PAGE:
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I am currently experimenting with some physics toys in XNA using the Farseer Physics library, however my question isn't specific to XNA or Farseer - but to any 2D physics library.

I would like to add "rocket"-like movement (I say rocket-like in the sense that it doesn't have to be a rocket - it could be a plane or a boat on the water or any number of similar situations) for certain objects in my 2D scene. I know how to implement this using a kinematic simulation, but I want to implement it using a dynamic simulation (i.e. applying forces over time). I'm sort of lost on how to implement this.

To simplify things, I don't need the dynamics to rotate the geometry, just to affect the velocity of the body. I'm using a circle geometry that is set to not rotate in Farseer, so I am only concerned with the velocity of the object.

I'm not even sure what the best abstraction should be. Conceptually, I have the direction the body is currently moving (unit vector), a direction I want it to go, and a value representing how fast I want it to change direction, while keeping speed relatively constant (small variations are acceptable).

I could use this abstraction directly, or use something like a "rudder" value which controls how fast the object changes directions (either clockwise or counter clockwise).

What kind of forces should I apply to the body to simulate the movement I'm looking for? Keep in mind that I would also like to be able to adjust the "thrust" of the rocket on the fly.

Edit: The way I see it, and correct me if I'm wrong, you have two forces (ignoring the main thrust force for now):

1) You have a static "fin" that is always pointed in the same direction as the body. If the body rotates such that the fin is not aligned with the direction of movement, air resistance will apply forces to along the length of the fin, proportional to the angle between the direction of movement and the fin.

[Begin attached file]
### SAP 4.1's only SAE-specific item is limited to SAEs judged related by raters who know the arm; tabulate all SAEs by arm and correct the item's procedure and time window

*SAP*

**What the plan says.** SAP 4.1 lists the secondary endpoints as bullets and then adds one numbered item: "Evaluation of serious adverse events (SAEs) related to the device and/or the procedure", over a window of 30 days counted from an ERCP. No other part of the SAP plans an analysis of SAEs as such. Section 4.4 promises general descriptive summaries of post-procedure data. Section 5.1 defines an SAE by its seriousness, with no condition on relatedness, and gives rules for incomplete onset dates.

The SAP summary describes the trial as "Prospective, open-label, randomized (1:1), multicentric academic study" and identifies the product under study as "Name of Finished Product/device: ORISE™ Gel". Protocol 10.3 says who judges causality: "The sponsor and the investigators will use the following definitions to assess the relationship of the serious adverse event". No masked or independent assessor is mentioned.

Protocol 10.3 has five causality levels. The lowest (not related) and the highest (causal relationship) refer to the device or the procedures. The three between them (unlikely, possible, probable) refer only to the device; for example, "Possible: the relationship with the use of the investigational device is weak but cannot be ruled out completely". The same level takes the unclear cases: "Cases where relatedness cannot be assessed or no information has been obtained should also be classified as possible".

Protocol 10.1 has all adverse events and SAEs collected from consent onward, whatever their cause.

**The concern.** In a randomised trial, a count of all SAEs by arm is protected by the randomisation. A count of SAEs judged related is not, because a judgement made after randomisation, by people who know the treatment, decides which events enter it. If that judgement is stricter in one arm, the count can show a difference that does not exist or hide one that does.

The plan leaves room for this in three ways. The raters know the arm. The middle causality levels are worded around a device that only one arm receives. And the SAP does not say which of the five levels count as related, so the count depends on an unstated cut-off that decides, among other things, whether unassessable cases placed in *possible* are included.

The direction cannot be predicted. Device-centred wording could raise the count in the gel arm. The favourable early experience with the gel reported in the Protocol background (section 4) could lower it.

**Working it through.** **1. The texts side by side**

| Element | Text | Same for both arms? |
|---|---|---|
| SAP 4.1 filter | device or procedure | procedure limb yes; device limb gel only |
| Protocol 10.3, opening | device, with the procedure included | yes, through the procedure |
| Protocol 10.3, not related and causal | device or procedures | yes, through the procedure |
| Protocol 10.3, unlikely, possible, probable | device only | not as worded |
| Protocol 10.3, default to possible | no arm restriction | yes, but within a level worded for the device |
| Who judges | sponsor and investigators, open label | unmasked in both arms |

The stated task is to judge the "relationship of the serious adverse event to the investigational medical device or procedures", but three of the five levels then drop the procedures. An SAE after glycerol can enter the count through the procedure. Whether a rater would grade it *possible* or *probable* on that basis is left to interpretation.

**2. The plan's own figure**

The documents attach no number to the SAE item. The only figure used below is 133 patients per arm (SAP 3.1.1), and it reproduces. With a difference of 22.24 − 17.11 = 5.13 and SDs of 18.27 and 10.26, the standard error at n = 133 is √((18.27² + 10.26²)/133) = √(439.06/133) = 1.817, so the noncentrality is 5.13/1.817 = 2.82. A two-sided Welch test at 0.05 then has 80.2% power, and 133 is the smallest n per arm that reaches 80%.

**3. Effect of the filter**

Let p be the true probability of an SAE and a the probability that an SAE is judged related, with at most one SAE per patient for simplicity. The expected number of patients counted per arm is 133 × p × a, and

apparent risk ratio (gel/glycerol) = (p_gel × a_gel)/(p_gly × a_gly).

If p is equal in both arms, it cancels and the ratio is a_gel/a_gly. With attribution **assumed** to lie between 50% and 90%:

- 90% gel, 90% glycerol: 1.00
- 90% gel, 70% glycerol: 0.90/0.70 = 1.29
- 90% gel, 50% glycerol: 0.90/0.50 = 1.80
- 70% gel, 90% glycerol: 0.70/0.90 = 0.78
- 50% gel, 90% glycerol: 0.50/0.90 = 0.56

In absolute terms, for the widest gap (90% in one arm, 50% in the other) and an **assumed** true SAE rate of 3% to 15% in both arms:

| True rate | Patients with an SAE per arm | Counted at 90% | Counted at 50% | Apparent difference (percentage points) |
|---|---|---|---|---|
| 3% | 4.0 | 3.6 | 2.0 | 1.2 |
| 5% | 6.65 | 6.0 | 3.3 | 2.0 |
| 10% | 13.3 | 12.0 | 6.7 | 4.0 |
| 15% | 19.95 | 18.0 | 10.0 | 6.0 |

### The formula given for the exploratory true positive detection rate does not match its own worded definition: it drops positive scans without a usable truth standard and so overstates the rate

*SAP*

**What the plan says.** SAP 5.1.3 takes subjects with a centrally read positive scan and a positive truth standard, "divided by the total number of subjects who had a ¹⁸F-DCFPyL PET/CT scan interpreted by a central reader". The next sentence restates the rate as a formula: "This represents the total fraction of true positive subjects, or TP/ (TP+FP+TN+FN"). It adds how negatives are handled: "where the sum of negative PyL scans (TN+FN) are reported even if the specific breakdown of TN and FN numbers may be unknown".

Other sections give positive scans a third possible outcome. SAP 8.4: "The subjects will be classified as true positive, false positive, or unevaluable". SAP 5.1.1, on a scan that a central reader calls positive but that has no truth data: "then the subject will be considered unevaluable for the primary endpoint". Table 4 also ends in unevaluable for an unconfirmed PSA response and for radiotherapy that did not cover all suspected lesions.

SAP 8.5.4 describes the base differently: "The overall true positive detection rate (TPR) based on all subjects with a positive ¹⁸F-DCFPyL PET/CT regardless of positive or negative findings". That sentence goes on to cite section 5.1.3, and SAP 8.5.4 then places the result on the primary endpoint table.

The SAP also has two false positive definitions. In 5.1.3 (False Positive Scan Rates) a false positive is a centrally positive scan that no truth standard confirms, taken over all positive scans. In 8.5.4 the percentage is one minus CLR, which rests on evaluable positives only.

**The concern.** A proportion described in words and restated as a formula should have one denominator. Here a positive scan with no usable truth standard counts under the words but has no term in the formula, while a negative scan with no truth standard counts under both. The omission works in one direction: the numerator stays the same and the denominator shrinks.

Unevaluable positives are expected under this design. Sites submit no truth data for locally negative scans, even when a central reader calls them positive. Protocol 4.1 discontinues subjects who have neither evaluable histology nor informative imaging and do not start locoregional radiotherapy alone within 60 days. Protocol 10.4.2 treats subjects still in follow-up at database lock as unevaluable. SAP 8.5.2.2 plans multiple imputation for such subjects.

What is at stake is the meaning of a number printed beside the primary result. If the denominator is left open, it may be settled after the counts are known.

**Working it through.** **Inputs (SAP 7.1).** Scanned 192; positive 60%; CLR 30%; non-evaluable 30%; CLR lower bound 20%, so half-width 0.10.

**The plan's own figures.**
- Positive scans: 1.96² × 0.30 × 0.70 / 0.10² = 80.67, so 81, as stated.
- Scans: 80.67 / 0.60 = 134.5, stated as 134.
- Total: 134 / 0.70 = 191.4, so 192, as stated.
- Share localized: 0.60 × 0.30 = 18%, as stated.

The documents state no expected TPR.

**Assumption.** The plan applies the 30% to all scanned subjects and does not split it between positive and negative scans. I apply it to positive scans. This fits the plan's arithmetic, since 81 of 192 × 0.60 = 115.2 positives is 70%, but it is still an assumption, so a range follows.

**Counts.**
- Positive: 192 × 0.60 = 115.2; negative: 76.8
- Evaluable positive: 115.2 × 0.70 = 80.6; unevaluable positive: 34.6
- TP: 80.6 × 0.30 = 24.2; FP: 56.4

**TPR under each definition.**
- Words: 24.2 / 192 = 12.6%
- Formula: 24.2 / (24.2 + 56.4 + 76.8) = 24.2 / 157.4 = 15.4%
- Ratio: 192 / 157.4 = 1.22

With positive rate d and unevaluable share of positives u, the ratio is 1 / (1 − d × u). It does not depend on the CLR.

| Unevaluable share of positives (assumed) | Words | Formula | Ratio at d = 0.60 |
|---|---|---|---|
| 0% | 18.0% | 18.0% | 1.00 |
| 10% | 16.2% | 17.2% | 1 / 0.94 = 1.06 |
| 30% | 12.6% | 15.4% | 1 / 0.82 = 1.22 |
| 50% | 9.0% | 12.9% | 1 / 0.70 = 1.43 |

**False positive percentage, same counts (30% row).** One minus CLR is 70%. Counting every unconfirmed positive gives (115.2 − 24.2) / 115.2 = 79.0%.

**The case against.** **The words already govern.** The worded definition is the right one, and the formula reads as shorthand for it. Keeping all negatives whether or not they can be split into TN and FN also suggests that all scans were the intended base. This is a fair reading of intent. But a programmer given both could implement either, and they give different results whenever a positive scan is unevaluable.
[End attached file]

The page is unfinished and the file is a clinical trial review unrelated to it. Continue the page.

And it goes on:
2) You have a "rudder", which can rotate freely within a specified range, which is attached some distance from the body's center of mass (in this case we have a circle). Again, when this plane is not parallel to the direction of movement, air resistance causes proportional forces along the length of the rudder.

My question is, differently stated, how do I calculate these proportional forces from air resistance against the fin and rudder?

Edit: For reference, here is some code I wrote to test the accepted answer:

    /// <summary>
    /// The main entry point for the application.
    /// </summary>
    static void Main(string[] args)
        float dc = 0.001f;
        float lc = 0.025f;
        float angle = MathHelper.ToRadians(45);
        Vector2 vel = new Vector2(1, 0);
        Vector2 pos = new Vector2(0, 0);
        for (int i = 0; i < 200; i++)
            Vector2 drag = vel * angle * dc;
            Vector2 sideForce = angle * lc * vel;
            //sideForce = new Vector2(sideForce.Y, -sideForce.X); // rotate 90 degrees CW
            sideForce = new Vector2(-sideForce.Y, sideForce.X); // rotate 90 degrees CCW
            vel = vel + (-drag) + sideForce;
            pos = pos + vel;
            if(i % 10 == 0)